Obama to make Supreme Court decision soon, aides say
President Obama has sandwiched final interviews for a new Supreme Court justice in between meetings on the emergencies in New York and the Gulf of Mexico, and is poised to announce his decision any day.
Even as Washington's attention Tuesday was riveted on the capture of a Pakistani American suspect in the failed bombing in Times Square, Obama quietly interviewed Judge Diane Wood, the fourth candidate he has met with as he prepares to nominate a replacement for the outgoing justice, John Paul Stevens.
Wood, who slipped in and out of the White House without drawing attention to herself, also met with Vice President Biden. She is a judge on the U.S. Court of Appeals for the 7th Circuit and was a finalist for the high court last summer, when Obama nominated Sonia Sotomayor.
In the few past weeks, the president has also met with Solicitor General Elena Kagan; Merrick Garland, a judge on the U.S. Court of Appeals for the District of Columbia Circuit; and Sidney Thomas, a federal appeals court judge based in Montana.
Presidential aides have remained coy about the timing of Obama's announcement. Press secretary Robert Gibbs almost giggled Tuesday as he noted that the president will name his choice on a day that ends in "y."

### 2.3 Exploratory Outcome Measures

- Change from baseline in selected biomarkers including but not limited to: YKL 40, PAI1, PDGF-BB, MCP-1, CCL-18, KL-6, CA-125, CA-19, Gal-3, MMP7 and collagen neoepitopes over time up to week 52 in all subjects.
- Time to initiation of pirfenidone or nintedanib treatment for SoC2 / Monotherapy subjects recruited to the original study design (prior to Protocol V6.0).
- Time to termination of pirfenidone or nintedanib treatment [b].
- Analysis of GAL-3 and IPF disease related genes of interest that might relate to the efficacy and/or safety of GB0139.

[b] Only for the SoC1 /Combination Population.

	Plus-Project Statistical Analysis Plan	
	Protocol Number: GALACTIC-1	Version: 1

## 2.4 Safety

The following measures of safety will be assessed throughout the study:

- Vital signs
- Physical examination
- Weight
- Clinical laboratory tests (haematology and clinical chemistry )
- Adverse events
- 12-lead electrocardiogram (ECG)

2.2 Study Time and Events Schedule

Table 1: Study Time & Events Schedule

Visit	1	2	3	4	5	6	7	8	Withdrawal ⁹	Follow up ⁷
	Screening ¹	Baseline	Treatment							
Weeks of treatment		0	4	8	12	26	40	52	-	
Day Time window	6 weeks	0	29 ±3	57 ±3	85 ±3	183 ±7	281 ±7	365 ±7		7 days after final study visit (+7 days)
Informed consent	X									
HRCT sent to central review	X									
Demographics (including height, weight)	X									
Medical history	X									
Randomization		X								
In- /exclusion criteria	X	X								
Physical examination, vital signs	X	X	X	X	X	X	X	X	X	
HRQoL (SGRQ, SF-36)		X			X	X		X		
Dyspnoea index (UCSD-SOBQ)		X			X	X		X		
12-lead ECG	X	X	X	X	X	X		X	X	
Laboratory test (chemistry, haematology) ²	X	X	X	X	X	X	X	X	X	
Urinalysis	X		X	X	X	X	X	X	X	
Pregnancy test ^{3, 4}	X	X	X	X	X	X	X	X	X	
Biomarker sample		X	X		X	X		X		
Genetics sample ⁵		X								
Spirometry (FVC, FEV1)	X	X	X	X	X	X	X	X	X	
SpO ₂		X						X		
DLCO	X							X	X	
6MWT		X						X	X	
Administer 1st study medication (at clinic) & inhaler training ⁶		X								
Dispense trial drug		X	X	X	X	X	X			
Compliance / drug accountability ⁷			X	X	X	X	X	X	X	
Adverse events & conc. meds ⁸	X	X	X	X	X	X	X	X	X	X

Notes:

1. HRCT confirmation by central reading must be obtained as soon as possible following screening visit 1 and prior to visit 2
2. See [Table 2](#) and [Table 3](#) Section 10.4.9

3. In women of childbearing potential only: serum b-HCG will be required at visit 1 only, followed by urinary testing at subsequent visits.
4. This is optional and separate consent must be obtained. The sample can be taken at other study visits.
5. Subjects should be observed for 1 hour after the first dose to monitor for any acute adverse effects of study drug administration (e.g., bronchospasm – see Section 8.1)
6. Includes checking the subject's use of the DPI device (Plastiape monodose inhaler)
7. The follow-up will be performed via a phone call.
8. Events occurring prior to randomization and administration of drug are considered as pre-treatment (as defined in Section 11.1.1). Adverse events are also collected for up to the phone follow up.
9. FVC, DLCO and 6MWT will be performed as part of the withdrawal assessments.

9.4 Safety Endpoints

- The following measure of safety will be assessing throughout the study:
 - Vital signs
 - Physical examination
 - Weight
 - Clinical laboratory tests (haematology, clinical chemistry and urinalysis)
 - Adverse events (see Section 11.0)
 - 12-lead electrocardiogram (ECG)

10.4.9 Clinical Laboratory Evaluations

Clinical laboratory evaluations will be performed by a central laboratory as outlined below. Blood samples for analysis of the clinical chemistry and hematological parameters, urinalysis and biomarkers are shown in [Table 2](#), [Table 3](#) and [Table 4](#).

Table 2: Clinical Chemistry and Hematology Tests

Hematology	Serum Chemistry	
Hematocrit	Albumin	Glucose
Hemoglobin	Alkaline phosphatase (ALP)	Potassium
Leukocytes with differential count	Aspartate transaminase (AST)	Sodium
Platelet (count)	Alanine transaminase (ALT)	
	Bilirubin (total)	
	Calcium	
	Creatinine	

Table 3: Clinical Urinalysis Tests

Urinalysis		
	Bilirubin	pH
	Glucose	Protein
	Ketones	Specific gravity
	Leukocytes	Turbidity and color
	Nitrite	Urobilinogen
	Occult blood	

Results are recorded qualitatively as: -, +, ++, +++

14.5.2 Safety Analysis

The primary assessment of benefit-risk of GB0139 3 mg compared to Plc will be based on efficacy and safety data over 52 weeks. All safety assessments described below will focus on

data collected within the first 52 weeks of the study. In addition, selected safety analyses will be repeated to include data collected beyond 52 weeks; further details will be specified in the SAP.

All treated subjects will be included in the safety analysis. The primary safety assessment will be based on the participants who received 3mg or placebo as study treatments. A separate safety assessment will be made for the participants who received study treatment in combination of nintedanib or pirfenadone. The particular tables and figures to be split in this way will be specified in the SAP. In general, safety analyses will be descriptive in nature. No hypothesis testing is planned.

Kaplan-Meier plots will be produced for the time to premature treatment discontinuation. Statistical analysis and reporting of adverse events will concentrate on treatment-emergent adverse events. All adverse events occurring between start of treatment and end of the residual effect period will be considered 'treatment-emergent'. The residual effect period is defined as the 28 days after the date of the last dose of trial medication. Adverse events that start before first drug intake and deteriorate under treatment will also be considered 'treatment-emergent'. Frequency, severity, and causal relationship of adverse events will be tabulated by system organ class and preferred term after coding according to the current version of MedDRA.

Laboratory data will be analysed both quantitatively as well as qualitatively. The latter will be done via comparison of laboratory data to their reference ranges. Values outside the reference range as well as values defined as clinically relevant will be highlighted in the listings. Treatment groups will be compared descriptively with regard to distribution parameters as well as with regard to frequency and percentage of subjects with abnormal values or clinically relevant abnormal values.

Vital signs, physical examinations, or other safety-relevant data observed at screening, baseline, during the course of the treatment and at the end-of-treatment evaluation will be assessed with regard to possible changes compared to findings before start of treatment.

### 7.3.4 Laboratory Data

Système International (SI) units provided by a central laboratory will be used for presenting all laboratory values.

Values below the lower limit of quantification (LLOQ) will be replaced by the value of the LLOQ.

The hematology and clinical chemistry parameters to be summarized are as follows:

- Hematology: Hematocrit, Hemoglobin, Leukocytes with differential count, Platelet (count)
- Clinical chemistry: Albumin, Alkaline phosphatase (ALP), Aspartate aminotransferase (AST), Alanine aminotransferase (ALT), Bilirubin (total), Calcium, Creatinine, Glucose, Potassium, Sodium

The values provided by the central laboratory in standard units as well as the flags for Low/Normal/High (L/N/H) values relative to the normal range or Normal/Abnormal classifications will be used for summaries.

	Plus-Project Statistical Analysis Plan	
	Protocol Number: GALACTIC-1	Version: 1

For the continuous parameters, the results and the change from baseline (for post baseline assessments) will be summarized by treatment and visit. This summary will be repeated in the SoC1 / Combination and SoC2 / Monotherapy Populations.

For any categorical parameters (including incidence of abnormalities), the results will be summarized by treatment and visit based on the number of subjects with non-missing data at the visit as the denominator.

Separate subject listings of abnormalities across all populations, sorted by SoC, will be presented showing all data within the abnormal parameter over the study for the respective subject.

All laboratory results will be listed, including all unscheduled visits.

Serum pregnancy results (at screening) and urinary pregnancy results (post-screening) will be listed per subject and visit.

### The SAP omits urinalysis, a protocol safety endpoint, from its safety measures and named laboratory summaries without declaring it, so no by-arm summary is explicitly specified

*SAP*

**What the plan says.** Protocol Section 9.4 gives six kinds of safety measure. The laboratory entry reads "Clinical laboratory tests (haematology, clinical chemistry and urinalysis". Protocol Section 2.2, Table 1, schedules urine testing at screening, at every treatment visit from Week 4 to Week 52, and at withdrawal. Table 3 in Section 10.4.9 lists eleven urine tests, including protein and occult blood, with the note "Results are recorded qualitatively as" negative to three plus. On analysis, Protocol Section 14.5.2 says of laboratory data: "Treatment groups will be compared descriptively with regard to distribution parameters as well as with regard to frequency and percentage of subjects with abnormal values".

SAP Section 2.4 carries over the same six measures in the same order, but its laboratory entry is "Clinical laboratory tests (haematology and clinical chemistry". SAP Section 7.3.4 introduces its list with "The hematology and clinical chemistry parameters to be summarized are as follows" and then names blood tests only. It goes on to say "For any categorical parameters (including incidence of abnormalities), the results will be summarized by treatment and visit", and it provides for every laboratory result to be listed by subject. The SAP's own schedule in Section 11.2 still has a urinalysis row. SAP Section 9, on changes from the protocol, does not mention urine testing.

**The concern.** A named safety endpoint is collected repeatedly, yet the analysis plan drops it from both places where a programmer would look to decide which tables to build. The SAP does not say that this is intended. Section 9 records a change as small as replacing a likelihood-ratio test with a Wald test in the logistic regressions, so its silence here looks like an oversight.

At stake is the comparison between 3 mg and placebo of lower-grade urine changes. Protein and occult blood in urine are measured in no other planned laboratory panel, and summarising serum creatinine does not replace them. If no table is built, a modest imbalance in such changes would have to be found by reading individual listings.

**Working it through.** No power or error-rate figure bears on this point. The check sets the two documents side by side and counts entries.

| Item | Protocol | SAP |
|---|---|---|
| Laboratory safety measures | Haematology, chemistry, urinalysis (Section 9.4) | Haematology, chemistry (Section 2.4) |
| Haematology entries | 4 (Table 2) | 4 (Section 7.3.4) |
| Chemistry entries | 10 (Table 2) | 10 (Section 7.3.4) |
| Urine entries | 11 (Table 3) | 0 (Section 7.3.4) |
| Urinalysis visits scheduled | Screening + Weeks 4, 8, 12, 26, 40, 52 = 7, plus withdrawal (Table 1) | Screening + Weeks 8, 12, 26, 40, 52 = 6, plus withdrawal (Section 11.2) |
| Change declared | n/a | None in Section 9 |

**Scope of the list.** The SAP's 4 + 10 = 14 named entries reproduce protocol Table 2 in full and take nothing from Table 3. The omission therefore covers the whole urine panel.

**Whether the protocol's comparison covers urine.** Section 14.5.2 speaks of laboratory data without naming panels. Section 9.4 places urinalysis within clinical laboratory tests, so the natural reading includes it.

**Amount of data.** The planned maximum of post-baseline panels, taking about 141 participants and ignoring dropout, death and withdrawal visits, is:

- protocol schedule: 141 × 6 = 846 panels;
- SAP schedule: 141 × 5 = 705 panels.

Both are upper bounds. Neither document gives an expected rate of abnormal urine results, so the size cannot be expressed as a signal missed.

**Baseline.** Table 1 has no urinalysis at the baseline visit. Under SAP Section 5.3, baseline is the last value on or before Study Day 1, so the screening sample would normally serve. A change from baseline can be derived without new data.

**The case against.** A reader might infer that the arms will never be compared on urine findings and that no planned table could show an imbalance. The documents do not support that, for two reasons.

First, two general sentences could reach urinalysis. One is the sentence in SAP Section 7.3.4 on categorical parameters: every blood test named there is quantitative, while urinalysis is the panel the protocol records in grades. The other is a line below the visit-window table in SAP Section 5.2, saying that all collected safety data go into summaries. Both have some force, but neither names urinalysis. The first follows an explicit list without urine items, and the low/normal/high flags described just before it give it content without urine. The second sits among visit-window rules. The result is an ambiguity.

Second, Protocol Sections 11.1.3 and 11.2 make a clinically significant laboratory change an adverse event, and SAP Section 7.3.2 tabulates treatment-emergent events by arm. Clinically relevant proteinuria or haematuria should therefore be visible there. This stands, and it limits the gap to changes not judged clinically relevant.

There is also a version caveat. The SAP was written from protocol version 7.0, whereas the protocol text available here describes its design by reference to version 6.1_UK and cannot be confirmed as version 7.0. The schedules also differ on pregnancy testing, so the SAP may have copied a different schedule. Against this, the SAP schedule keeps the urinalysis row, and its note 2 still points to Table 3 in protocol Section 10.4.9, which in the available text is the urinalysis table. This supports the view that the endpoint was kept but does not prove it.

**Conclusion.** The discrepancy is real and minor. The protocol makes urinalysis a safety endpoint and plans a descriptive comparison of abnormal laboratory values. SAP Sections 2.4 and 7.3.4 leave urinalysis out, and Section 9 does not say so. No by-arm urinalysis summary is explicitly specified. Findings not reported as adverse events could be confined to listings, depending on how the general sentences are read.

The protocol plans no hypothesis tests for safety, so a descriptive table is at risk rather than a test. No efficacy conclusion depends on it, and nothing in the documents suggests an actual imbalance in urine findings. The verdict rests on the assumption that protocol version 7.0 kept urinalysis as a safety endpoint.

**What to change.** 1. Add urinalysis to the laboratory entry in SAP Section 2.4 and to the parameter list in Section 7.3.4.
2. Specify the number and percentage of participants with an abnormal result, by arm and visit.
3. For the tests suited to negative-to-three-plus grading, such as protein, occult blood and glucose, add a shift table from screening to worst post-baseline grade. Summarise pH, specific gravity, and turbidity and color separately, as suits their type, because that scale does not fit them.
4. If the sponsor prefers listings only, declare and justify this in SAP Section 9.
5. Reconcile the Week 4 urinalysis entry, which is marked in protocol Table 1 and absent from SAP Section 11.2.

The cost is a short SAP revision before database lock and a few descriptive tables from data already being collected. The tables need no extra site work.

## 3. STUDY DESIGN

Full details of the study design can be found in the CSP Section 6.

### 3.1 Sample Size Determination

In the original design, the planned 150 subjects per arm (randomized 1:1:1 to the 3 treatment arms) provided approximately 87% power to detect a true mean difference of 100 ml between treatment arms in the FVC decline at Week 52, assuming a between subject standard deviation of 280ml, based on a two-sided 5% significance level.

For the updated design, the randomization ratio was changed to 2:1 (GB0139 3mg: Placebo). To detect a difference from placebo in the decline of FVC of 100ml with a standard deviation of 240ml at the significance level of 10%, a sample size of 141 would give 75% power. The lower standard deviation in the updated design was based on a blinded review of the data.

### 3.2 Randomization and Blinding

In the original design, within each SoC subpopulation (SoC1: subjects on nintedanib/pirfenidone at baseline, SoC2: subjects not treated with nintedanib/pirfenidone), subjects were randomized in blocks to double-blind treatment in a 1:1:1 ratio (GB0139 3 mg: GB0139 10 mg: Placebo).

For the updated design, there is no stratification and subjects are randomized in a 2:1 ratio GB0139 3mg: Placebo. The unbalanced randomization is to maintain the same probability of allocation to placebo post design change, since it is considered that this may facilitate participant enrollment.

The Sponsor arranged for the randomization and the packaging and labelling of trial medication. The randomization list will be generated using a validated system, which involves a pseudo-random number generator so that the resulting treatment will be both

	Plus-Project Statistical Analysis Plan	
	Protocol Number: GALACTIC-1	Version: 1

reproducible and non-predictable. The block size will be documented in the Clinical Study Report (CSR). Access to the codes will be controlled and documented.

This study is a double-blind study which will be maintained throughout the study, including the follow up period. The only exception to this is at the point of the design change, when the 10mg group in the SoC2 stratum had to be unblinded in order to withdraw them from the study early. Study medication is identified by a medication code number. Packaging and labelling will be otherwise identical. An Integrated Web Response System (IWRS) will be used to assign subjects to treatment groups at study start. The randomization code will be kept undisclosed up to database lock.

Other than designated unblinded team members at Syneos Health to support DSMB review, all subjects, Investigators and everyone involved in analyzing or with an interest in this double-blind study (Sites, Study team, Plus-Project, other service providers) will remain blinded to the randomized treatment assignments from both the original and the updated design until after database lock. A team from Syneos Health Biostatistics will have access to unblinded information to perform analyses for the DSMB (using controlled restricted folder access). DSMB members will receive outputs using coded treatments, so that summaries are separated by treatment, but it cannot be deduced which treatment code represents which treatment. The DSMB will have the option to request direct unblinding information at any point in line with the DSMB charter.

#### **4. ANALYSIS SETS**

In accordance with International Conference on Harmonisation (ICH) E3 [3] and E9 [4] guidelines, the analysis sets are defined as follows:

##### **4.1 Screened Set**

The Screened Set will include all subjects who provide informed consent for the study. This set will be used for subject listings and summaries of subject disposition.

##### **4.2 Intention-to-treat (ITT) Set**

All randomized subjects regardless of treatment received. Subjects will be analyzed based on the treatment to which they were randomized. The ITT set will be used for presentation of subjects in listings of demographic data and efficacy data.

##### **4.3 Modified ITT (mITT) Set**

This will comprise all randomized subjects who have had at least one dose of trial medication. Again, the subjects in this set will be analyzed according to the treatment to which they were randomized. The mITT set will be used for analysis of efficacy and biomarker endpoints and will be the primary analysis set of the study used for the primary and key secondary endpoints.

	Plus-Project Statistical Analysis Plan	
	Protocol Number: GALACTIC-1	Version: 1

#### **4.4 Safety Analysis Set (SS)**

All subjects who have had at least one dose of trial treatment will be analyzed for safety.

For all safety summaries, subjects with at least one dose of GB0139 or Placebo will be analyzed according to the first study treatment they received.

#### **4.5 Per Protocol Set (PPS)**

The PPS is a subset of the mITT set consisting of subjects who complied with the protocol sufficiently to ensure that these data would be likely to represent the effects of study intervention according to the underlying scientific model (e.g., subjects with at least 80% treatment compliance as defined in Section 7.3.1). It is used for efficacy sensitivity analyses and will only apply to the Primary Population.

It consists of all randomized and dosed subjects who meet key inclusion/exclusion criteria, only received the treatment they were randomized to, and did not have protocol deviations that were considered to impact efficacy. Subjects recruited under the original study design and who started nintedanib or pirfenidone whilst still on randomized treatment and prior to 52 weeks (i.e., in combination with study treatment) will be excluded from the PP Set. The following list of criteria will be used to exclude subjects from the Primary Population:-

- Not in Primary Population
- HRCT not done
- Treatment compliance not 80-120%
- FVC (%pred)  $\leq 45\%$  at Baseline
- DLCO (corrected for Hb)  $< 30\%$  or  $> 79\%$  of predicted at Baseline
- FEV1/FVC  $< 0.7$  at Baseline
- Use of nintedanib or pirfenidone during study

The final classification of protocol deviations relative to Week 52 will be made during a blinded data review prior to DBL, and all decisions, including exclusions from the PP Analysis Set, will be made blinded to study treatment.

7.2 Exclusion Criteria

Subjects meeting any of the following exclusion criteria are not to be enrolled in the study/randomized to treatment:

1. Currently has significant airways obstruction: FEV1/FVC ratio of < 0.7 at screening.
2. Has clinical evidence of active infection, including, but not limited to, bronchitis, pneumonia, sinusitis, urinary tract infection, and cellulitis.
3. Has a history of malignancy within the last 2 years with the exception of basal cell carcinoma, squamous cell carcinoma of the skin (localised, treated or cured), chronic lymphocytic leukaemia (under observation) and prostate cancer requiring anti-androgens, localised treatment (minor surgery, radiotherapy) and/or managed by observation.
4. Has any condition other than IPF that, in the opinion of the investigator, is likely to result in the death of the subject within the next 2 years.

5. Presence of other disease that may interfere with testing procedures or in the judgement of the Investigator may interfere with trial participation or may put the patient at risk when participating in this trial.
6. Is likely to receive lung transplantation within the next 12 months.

"I will just simply say that when the president informs us that he's made that decision, we will notify you as to when that announcement will be," Gibbs said. "I'm not going to every day rule in or rule out when that might be."
Other aides have been equally opaque about the timing but have provided general guidance that reporters should be ready for an announcement soon.
Next week appears to be likelier than this week. The White House is sure to want Biden -- who was a longtime member of the Senate and the Judiciary Committee -- to be around as the drama unfolds, and the vice president left Wednesday for Spain and Belgium. He is scheduled to return early next week.
Either way, the announcement will begin a six- or seven-week process, culminating in a confirmation hearing before the Senate Judiciary Committee in late June, shortly before the Fourth of July congressional recess.
While the other candidates to meet with Obama have retreated to their quiet world of the judiciary, Kagan -- the only non-judge on the "short list" of interviewees -- has been more in the public eye than usual. At this time of year, some of the circuit appeals courts hold their annual conferences, and Kagan has made scheduled appearances in Pennsylvania and Chicago. On Wednesday, she was in Columbus, Ohio.
Judge Alice M. Batchelder, chief judge of the U.S. Court of Appeals for the 6th Circuit, reminded the crowd of lawyers and judges that Kagan was on the short list. She noted the sensitivity of Kagan's public appearances while introducing the solicitor general before she moderated a discussion of the Supreme Court.